In order to reach compromise, people try to be tolerant of others with different beliefs. Despite its value, there are numerous factors that may hinder our exercise of tolerance.
What should you do in the face of radical disagreement? Do you live and let live, or try to convince the other person they’re wrong? Are some ideas just too terrible to tolerate? These are some of the questions we're tackling on this week's show.
In some cases, the best response to disagreement is just agreeing to disagree. If you like Marvel and I like DC, or you like Katy Perry, and I like Taylor Swift, what’s the problem? But when it comes to serious moral disagreements, that might not cut it. What if one person thinks abortion is a fundamental human right, and the other thinks abortion is murder? How can they get along?
One possible measure of success is tolerance: we can ask that nobody resorts to violence, or sabotages the democratic process. But grudging tolerance seems like an awfully low bar. How would you feel if your friends or your spouse barely tolerated you? Shouldn't you expect some measure of dignity, respect, and affirmation from your fellow citizens?
Even if you take a dim view of your fellow human beings, you still might not be satisfied with a policy of "I don't bother them and they don't bother me". Their views might strike you as not just wrong, but downright dangerous. And wrong views can to lead to the deaths of innocent people, or the destruction of the planet through climate change.
Silencing people who disagree with you, even if they're deeply wrong, would be morally fraught. But silencing isn't the only alternative to mere tolerance. You might hope to engage in rational dialogue that persuades others. If you do, it seems that in fairness, you should also be open to persuasion yourself. But then, opening yourself up to persuasion makes you vulnerable to various kinds of error. What if you open yourself up to flat-earthers, or Holocaust deniers, or homophobes who want to put queer people through conversion therapy?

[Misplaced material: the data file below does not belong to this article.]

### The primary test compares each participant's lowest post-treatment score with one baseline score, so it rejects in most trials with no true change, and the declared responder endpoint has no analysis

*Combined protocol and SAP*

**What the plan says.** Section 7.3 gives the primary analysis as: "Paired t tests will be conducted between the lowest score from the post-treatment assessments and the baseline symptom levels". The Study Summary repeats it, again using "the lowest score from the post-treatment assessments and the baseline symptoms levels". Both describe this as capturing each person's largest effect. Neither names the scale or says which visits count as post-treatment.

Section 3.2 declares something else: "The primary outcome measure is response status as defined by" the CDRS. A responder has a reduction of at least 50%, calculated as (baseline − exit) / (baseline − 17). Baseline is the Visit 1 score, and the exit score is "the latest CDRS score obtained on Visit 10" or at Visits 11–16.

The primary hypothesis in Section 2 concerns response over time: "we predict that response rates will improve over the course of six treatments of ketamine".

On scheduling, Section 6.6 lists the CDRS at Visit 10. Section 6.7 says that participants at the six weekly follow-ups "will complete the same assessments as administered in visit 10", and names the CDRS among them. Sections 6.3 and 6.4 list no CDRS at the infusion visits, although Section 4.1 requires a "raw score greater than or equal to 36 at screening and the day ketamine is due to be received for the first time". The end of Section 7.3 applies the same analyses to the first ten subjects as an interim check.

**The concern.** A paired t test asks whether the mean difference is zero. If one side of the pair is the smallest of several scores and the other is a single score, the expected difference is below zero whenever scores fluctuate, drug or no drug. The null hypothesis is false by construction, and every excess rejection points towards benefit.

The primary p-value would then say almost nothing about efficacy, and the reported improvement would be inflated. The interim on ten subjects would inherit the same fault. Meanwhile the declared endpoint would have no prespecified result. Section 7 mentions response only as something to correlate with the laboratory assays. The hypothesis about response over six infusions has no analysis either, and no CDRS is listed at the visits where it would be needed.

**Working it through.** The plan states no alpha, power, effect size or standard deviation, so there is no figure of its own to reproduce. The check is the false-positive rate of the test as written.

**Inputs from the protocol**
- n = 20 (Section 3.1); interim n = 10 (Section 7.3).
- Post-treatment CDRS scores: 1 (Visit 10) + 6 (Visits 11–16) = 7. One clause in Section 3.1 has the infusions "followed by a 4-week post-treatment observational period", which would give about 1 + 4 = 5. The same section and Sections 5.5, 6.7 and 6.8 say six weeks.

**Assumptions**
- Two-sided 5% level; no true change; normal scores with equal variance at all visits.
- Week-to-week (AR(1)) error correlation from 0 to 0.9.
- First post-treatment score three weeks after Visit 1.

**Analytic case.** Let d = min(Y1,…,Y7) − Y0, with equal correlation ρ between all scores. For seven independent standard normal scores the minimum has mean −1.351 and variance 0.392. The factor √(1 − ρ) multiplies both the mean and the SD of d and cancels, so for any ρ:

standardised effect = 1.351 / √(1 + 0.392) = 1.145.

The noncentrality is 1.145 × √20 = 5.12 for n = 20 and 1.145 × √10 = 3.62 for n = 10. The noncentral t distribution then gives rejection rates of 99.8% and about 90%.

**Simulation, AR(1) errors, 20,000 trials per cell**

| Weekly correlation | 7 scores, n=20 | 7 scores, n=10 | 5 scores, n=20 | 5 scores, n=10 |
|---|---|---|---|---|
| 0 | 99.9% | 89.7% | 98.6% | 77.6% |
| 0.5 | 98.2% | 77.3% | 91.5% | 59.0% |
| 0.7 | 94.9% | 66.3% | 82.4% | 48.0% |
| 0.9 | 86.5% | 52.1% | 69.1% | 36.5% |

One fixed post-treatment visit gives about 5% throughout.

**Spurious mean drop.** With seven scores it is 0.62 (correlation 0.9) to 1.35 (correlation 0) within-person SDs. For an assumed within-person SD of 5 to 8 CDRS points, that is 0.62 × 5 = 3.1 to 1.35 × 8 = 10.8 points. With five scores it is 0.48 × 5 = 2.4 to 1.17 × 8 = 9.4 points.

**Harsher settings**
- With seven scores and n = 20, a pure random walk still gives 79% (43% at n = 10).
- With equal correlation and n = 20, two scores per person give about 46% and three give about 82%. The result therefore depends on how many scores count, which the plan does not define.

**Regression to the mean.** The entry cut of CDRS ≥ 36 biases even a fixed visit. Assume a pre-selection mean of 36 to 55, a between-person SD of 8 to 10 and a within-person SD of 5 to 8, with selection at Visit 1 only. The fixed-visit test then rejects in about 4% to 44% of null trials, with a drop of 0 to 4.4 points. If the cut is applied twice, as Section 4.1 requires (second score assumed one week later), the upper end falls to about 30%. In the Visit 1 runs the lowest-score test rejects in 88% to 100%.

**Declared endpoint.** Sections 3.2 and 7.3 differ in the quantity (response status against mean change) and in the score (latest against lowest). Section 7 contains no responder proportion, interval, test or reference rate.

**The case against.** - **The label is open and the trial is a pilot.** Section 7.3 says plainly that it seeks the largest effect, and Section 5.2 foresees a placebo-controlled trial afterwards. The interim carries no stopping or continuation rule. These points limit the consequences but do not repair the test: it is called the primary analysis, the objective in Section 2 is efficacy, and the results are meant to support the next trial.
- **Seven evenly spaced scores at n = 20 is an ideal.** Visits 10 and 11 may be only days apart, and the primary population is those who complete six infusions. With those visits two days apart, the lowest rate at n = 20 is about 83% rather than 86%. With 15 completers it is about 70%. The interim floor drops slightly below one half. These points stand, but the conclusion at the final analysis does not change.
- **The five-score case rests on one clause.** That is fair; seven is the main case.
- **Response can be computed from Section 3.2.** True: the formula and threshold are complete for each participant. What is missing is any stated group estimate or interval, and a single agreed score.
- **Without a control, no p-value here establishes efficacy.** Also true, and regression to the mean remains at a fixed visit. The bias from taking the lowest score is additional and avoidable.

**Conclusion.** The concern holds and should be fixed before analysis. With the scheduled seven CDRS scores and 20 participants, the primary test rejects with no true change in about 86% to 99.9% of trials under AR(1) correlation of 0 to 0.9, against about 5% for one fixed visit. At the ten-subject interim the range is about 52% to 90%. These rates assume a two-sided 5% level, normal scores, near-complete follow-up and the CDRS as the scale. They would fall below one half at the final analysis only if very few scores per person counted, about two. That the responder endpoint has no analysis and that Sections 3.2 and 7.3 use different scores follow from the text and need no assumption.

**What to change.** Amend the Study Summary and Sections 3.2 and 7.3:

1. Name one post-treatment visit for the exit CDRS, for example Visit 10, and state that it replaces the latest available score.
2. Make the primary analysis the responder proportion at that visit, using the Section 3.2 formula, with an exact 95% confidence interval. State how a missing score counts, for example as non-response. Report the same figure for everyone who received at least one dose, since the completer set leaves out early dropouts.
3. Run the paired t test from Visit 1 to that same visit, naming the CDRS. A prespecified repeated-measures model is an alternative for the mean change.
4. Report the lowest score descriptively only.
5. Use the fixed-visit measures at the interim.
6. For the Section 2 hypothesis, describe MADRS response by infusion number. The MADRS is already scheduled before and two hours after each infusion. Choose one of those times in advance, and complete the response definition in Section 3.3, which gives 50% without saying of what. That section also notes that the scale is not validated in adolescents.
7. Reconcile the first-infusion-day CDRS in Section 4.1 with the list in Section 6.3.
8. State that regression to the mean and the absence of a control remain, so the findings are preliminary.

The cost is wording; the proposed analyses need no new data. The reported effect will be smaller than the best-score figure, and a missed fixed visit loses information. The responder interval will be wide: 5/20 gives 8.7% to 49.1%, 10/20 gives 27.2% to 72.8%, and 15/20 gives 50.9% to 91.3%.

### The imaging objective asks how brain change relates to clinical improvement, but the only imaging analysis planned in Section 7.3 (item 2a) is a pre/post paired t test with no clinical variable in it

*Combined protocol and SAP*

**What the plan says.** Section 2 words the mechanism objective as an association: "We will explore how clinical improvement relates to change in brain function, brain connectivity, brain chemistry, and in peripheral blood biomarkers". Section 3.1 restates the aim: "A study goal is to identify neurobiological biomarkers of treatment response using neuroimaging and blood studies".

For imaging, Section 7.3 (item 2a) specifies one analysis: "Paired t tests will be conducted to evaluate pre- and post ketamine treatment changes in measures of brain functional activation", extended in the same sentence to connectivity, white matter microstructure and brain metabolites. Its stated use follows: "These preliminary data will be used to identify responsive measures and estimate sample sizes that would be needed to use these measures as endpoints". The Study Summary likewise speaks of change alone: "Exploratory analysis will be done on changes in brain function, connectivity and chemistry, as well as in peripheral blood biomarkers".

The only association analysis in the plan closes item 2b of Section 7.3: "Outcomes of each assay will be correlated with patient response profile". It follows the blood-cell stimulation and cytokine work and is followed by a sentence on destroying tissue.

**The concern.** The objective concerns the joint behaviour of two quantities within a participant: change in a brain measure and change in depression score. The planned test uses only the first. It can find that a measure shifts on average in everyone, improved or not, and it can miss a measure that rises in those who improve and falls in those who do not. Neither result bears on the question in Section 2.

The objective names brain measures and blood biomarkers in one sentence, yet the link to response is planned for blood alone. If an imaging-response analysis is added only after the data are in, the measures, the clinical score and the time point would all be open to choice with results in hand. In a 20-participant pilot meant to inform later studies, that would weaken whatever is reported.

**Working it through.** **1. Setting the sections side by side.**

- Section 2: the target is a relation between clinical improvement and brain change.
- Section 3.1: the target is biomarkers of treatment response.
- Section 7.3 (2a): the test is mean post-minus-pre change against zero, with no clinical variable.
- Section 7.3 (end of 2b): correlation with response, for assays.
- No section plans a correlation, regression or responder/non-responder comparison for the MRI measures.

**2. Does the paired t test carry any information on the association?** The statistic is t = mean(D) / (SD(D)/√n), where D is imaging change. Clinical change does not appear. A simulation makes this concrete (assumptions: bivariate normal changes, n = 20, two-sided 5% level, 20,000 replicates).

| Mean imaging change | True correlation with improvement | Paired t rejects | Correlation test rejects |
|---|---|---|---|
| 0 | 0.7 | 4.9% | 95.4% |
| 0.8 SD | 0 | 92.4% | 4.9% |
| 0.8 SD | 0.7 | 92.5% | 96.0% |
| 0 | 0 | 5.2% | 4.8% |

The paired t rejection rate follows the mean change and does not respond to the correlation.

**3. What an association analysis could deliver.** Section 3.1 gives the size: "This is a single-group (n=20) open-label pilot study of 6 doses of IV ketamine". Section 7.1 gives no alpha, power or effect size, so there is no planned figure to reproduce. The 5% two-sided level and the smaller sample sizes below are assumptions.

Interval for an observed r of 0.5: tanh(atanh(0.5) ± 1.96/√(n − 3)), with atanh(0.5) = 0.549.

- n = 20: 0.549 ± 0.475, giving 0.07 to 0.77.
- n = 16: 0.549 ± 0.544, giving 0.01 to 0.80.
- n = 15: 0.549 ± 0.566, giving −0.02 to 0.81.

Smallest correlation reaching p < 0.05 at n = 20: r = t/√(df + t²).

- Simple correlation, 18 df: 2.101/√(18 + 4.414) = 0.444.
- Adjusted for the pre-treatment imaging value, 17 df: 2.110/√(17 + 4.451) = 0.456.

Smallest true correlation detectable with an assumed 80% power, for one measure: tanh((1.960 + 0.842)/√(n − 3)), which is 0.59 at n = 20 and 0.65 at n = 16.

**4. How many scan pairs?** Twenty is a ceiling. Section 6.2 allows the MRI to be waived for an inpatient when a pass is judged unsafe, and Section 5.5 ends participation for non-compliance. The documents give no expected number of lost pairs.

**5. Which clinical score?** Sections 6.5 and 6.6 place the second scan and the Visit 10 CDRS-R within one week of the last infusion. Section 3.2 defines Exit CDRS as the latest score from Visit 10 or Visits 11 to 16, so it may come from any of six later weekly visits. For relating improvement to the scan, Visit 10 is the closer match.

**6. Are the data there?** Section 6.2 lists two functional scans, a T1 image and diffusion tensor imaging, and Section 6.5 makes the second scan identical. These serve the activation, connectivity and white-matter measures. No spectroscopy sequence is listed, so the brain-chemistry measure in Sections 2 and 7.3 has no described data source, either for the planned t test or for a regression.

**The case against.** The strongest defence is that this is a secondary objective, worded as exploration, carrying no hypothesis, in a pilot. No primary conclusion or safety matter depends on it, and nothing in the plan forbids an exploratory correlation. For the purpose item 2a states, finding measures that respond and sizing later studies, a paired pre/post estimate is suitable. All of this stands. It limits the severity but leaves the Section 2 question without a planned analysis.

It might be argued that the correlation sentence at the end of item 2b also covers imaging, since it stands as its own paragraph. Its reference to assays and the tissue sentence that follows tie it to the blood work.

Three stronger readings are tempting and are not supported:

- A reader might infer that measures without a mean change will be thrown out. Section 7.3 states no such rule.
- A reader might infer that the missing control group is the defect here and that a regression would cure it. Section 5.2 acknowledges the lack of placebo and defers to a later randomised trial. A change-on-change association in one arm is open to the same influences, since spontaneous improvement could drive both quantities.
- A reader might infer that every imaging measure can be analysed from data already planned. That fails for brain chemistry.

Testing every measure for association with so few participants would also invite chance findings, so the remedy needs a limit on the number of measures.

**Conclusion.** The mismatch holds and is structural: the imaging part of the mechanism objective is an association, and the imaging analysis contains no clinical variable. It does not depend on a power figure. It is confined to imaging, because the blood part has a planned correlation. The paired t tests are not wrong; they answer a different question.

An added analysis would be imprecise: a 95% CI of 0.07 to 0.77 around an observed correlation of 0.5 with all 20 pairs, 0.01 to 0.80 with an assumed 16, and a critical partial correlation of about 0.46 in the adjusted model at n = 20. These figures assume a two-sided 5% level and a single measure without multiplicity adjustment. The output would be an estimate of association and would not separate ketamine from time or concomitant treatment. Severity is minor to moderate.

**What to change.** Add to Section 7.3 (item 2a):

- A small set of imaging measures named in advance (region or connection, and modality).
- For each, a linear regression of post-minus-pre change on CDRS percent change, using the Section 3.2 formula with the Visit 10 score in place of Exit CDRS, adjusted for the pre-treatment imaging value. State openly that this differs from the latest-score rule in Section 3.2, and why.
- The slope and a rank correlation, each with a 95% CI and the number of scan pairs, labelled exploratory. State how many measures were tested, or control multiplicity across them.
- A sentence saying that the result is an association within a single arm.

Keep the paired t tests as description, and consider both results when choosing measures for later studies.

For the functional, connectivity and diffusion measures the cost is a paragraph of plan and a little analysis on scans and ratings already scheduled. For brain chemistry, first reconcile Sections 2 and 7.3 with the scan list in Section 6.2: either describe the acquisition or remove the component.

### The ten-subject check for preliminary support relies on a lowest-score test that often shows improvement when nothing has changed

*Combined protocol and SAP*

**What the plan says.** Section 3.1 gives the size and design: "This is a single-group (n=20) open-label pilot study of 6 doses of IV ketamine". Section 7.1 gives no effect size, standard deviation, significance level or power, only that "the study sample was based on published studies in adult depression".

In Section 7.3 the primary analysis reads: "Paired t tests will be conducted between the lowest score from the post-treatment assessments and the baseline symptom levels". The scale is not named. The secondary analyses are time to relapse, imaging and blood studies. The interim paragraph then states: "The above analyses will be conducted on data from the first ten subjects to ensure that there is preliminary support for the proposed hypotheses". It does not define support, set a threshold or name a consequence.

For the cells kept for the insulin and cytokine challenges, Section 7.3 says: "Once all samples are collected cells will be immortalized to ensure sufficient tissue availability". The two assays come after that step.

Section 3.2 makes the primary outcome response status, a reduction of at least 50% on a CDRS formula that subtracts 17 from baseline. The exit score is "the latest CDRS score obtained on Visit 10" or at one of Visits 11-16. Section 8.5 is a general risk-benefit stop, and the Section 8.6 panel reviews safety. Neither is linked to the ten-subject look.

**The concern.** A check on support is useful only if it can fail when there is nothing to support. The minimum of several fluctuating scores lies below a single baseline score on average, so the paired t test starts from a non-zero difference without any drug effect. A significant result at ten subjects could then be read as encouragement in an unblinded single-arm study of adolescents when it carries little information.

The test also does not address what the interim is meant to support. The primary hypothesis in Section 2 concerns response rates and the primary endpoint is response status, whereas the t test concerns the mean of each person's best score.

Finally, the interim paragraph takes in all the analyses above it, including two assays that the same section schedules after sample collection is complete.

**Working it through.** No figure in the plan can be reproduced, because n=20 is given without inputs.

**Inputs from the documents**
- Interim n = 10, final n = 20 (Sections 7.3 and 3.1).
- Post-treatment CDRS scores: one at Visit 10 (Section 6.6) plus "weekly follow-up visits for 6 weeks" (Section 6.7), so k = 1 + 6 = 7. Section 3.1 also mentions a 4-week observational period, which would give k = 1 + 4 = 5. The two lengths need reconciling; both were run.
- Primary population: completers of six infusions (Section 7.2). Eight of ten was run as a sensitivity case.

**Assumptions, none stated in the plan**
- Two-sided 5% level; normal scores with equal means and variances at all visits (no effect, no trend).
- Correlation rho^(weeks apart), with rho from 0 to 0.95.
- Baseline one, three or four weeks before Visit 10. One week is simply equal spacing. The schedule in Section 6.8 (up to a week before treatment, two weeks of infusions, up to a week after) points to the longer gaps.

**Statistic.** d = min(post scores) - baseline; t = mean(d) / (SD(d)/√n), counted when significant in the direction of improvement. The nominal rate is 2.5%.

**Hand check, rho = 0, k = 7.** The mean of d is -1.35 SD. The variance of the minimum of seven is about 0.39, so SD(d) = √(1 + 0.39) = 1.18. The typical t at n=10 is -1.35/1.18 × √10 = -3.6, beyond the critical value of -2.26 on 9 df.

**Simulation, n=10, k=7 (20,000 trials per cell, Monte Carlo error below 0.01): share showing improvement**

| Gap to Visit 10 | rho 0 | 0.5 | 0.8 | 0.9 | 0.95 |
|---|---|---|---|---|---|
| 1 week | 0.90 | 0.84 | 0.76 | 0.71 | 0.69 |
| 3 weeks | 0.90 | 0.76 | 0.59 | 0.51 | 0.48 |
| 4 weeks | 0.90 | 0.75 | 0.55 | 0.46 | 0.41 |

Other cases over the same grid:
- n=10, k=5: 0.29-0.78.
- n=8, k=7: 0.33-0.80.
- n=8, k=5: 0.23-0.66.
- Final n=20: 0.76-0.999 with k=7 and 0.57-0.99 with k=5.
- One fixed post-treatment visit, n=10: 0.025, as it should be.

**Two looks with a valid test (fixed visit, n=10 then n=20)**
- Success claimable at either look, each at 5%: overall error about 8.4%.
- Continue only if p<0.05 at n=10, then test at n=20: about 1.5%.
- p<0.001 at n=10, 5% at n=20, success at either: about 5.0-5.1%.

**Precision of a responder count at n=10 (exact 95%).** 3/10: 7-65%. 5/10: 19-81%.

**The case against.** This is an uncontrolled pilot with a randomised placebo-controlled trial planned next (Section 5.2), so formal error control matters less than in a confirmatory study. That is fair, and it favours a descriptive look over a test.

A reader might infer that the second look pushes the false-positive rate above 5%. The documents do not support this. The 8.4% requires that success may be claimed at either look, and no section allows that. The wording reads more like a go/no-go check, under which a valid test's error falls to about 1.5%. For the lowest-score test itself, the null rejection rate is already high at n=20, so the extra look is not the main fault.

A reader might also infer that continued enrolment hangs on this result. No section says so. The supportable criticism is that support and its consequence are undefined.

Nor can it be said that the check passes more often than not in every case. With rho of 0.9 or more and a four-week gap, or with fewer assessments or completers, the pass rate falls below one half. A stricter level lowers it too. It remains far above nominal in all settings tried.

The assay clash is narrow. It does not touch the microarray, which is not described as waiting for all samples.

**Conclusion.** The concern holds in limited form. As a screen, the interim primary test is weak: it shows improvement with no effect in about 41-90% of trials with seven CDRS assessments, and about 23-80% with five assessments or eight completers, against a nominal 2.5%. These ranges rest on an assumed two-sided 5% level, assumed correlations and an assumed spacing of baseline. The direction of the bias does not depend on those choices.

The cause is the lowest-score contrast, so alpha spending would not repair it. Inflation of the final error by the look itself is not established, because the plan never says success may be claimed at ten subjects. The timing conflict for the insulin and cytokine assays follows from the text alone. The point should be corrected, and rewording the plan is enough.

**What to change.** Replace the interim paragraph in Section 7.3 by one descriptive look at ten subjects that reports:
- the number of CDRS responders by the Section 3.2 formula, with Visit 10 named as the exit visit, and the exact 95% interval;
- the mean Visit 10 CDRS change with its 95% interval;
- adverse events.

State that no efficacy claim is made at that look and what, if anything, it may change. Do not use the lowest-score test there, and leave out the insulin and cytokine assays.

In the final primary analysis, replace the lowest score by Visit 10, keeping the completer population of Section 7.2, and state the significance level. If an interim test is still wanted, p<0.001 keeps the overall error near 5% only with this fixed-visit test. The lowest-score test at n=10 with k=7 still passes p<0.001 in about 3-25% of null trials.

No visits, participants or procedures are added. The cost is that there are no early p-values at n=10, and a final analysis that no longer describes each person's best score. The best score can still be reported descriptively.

Sometimes ideas are so ignorant and morally bankrupt that they're not worth considering. Or what if you open yourself up to a conversation with someone who doesn't want to sincerely persuade you, but is just trying to wind you up, or strong-arm you into supporting their cause, or make you click a link that generates advertising revenue?
On the other hand, the abolition of slavery, universal suffrage, and gay marriage were all, at one time or another, ideas that struck the majority of people as wrong, perhaps unworkable. What if everyone had dismissed those ideas just because they were unfamiliar? Not everyone who disagrees with you has to be foolhardy or bigoted.
Sometimes listening to the opposition can be useful, and sometimes it’s a waste of time that won’t get you any closer to the truth. The trick is figuring out which disagreements are which. When should we open ourselves up to moral persuasion? Please listen in, comment here, or send us an email and help us figure out the answer.